Principle of 'closest partners'

The United States has placed India in the category of ‘closest partners’ for defence cooperation. The official spin, that came out of Washington, following the meetings between Prime Minister Manmohan Singh and President Barack Obama last week, was that New Delhi would now be on the same footing as the closest allies of the US such as Britain when it comes to the transfer of defence technology.

That may be the endpoint that New Delhi and Washington have decided upon, but it is far from the current reality. Both sides would need to do an enormous amount of work to attain that goal.

The Joint Declaration on Defence Cooperation arrived at between the two sides sets up an ambitious agenda when it says that they “look forward to the identification of specific opportunities for cooperative and collaborative projects in advanced defence technologies and systems, within the next year.”

The declaration goes on to add that the principle of ‘closest partners’ will apply in relation to “defence technology transfer, trade, research, co-development and co-production for defence articles and services, including the most advanced and sophisticated technology.”

But the caveats are contained in the next sentence which notes that “they will work to improve licensing processes” and that they “are also committed to protecting each other’s sensitive technology and information”.

These are both important issues, but in the main they require burning night oil and, in the case of sensitive information, some creative diplomacy. What is important is that the US has clearly signaled its strategic intent to build special ties with India. Few will deny the importance of the US, or any other country, needing to protect their sensitive technology and processes. This is not unique and the Russians are equally tough on this issue. But instead of pinning down India to its existing agreements such as the Communications Interoperability & Security Memorandum of Agreement (CISMOA), the Americans could be well advised to work around the Indian skittishness by working out a new India-specific agreement which will protect its sensitive information and technology instead of fitting us into the CISMOA straitjacket. A rose by another name, smells as sweet.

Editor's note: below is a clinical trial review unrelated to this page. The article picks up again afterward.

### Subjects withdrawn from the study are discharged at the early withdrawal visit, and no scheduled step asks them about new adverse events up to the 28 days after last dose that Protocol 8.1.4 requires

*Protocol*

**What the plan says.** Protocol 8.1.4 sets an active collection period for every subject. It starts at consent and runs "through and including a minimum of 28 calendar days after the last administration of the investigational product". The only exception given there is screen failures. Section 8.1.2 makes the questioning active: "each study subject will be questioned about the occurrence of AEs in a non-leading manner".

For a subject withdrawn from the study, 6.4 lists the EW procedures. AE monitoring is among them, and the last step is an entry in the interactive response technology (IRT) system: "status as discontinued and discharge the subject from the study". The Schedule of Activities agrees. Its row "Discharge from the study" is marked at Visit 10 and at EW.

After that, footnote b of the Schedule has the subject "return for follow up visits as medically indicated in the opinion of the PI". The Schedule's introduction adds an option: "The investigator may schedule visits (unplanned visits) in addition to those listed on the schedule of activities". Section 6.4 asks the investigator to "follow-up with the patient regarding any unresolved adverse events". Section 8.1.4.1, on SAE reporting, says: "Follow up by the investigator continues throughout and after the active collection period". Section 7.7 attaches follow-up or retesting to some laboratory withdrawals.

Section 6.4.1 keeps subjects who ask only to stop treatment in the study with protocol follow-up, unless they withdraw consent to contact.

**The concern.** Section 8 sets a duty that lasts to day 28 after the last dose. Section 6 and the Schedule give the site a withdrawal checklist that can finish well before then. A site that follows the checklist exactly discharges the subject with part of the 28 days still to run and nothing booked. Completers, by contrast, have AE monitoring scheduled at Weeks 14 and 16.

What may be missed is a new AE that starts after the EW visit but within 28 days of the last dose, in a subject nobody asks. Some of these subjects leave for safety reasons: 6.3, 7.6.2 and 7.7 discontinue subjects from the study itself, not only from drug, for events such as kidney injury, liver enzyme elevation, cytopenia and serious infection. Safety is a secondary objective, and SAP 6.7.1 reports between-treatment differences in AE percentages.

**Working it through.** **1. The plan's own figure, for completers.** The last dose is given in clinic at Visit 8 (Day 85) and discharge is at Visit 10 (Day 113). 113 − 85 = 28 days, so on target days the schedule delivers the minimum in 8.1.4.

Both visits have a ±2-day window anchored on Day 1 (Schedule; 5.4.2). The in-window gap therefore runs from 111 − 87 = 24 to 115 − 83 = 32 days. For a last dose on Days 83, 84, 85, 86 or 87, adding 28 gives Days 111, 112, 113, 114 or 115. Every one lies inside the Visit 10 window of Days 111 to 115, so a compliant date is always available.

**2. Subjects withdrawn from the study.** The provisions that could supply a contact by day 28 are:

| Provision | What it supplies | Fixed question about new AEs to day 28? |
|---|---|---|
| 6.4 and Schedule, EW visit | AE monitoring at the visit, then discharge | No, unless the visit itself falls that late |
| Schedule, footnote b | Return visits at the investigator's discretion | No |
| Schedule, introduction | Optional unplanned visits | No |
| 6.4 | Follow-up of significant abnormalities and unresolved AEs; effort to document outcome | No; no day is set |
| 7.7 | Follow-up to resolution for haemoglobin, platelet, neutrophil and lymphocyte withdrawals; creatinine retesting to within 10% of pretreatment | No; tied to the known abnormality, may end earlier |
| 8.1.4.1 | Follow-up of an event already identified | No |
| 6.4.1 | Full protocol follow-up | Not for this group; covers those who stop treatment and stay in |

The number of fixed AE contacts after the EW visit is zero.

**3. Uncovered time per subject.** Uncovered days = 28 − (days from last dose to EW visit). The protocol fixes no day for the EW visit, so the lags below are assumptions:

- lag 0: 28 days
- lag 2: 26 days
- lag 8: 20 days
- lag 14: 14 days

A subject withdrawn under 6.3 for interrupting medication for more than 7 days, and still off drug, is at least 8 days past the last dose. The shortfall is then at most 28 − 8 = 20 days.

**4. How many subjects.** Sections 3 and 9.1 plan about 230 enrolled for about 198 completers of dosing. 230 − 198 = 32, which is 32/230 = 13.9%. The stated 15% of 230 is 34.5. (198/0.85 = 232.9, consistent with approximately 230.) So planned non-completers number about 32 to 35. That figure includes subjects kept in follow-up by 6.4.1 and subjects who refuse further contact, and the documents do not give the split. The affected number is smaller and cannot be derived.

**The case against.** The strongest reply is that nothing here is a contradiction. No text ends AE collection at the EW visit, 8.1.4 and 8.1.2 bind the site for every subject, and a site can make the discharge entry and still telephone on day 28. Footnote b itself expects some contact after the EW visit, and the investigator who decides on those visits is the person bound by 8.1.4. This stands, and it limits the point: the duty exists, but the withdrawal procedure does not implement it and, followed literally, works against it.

As part of this process, the US has reiterated it support for India’s full membership in the four international export control regimes-which cover virtually every area of high tech in the world — which would further facilitate technology sharing. Most of America’s allies are part of these regimes and India’s entry would enable technology sharing and development as many companies dealing with defence technologies have subsidiaries or supply chains which extend to other countries who are close to the US.

But the biggest obstacle before us is India’s inability to identify the opportunities the US is offering, and then work the American system to take advantage of it. At present, India’s defence acquisition, design and development and production systems are ossified. You can present them the best of options and they will reject them. Without deep and enduring reform in the institutions and processes related to identifying and prioritising India’s defence needs and then acquiring them — either through import, or through domestic development — the US option will remain sterile.

The third clause of the joint declaration addresses this issue when it says, “The two sides will continue their efforts to strengthen mutual understanding of their respective procurement systems and approval processes, and to address process-related difficulties in defence trade, technology transfer and collaboration.” In other words, the US will continue to nudge India’s Ministry of Defence to undertake reform.

The US is clearly keen on pinning down India to specific projects which can be seen as Indo-US endeavours just as the Brahmos is an Indo-Russian one.

Brahmos missiles, a derivative of the Yakhont supersonic anti-ship missile is now a standard fitment in the most modern Indian Navy warships. Taking off from that, India and Russia are also collaborating on a fifth generation fighter and a medium multirole transport aircraft, both important projects.

There is nothing so ambitious in the Indo-US horizon as the FGFA or a MRTA as of now, but India needs to get down and do its homework. Though, of course, unlike the case with Russia, where the collaborations are between state owned companies, the Americans would prefer a hook up with the private sector, or, at least, the Indian public sector will have to learn with a private sector American partner. One of the easier options is the one being offered by the US to co-develop more lethal versions of the Javelin anti-tank missile. At the other end of the scale could be collaboration on aircraft carriers and nuclear propelled submarines.

In the last couple of years, the Ministry of Defence under the leadership of A K Antony, has appeared to shy away from any association with the United States. As part of this, India has avoided multilateral naval exercises involving US, Australia and Japan. However, an important element of confidence building this time was the announcement that India will participate in the Rim of the Pacific (RIMPAC) naval exercise hosted by US Pacific Command in 2014.

How this ‘closest partner’ relationship unfolds remains to be seen. There should be no illusions that it will match the relationship that exists between the US and UK which is too unique to be replicated. Not only does it involve close business and technology associations, but almost seamless intelligence cooperation and it goes back 100 years to World War I. Neither, hopefully, will the relationship be of the ‘close’ type that the US has enjoyed with Pakistan.

The writer is a Distinguished Fellow at the Observer Research Foundation, New DelhiĀ 

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